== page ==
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Harry Potter and the Philosopher’s Stone

Harry Potter and the Philosopher's Stone

It’s my 200th review. Yay! To celebrate both this and my two year anniversary, I’ve decided to do something a little special. Today, I’m going to be looking at one of the novels that I originally said I’d never review. This post is going to focus on the first book of the series only, without reference to its sequels, and is likely to contain major spoilers. You have been warned.

If you haven’t heard of Harry Potter and the Philosopher’s Stone (published in America as Harry Potter and the Sorcerer’s Stone), where have you been living for the last two decades? Penned by J.K. Rowling and originally published in 1997, it really took the whole world by storm. The story was soon followed by its sequels: Harry Potter and the Chamber of Secrets (1998), Harry Potter and the Prisoner of Azkaban (1999), Harry Potter and the Goblet of Fire (2000), Harry Potter and the Order of the Phoenix (2003), Harry Potter and the Half Blood Prince (2005) and Harry Potter and the Deathly Hallows (2007). In addition to this, Rowling published three short companion books for charity: Quidditch Through the Ages (2001), Fantastic Beasts and Where to Find Them (2001) and The Tales of Beedle the Bard (2008).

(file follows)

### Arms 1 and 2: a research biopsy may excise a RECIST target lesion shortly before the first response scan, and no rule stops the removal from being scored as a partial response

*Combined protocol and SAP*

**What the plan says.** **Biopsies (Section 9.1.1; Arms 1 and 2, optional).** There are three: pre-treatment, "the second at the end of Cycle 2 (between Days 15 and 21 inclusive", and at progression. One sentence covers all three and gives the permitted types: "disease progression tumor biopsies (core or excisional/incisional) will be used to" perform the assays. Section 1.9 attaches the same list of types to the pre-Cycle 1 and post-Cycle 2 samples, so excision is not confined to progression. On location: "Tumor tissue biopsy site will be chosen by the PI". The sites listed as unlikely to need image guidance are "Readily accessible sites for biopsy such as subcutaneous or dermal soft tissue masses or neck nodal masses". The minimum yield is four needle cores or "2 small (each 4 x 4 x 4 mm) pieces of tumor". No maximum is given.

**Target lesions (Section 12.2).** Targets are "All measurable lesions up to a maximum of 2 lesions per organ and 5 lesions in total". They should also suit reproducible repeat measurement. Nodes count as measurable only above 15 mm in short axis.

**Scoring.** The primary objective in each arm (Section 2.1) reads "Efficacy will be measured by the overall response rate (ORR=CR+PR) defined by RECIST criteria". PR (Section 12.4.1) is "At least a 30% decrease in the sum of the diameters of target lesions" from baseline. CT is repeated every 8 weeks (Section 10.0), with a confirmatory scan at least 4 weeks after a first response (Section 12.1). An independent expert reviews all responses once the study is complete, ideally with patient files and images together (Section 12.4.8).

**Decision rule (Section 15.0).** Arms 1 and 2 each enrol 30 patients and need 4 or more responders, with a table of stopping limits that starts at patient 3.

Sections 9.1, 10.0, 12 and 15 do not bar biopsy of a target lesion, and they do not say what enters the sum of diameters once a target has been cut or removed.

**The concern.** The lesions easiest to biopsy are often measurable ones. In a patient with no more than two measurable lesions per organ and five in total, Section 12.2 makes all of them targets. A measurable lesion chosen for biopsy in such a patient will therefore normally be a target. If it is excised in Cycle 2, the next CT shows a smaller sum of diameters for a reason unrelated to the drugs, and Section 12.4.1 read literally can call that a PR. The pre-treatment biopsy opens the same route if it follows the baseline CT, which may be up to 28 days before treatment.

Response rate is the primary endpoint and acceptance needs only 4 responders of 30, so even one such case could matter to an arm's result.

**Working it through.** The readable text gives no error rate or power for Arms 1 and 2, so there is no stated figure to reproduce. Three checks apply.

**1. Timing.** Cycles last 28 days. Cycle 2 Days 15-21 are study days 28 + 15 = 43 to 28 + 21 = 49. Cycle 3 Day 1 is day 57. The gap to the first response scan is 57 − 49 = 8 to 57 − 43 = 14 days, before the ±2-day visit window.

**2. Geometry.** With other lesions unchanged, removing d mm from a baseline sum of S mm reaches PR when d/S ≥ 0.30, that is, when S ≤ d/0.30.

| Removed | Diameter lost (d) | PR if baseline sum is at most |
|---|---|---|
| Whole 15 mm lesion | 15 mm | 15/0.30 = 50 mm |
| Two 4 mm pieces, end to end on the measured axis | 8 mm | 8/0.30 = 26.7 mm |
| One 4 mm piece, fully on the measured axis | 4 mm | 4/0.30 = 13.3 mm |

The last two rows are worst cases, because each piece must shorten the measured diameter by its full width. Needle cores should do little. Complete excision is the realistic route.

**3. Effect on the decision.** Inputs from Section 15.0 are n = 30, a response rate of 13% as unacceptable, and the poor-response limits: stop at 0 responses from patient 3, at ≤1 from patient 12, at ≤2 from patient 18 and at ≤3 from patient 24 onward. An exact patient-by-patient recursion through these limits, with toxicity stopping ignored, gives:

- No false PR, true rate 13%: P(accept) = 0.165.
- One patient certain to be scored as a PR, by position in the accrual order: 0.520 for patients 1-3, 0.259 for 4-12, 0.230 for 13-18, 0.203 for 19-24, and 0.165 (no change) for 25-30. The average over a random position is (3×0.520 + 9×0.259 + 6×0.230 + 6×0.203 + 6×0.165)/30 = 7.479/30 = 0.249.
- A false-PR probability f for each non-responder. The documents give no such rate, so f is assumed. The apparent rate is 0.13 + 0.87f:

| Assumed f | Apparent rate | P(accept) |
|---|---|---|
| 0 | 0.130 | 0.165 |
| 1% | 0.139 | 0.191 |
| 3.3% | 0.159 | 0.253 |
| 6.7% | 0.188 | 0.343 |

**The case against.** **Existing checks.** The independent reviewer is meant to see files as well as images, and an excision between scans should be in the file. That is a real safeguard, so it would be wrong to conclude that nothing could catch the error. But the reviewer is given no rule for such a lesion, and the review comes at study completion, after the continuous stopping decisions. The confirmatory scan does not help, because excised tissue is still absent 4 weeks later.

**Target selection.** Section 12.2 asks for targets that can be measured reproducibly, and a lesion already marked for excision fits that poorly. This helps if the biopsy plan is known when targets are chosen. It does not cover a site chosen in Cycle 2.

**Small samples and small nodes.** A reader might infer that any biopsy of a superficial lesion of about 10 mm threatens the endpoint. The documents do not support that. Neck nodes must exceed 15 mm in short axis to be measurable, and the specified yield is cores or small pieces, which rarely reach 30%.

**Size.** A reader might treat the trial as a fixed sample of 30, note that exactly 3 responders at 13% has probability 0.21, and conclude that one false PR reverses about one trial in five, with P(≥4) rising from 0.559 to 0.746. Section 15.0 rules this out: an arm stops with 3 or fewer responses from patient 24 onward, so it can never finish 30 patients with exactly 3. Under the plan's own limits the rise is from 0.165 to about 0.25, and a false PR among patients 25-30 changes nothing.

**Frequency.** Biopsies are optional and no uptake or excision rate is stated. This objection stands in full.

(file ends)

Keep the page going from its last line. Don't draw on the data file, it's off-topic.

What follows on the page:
Harry Potter has always grown up as an unwanted child. His Aunt and Uncle – Vernon and Petunia Dursley – took him in after his parents were killed but only did so grudgingly. Determined to not spend a penny more than they have to on their unwanted nephew, they force him to sleep in the cupboard under the stairs and watch as they dote over their disgusting son, Dudley.

However, things soon change when Harry receives a letter inviting him to study at Hogwarts School for Witchcraft and Wizardry. It turns out that both Harry’s parents were magical and so he’s bound to be as well. It’s not long before he’s whisked off into a world that he never knew existed. He makes his first real friends – Ron Weasley and Hermione Granger – as he slowly begins to learn how to cast spells.

But it’s not all fun and games at Hogwarts. There is a secret hidden deep within the school and Harry’s sure that the potions master, Professor Snape, is trying to steal it for himself. As none of the other teachers will believe him, Harry, Ron and Hermione decide that they have no choice but to find out what Snape is up to and put a stop to it.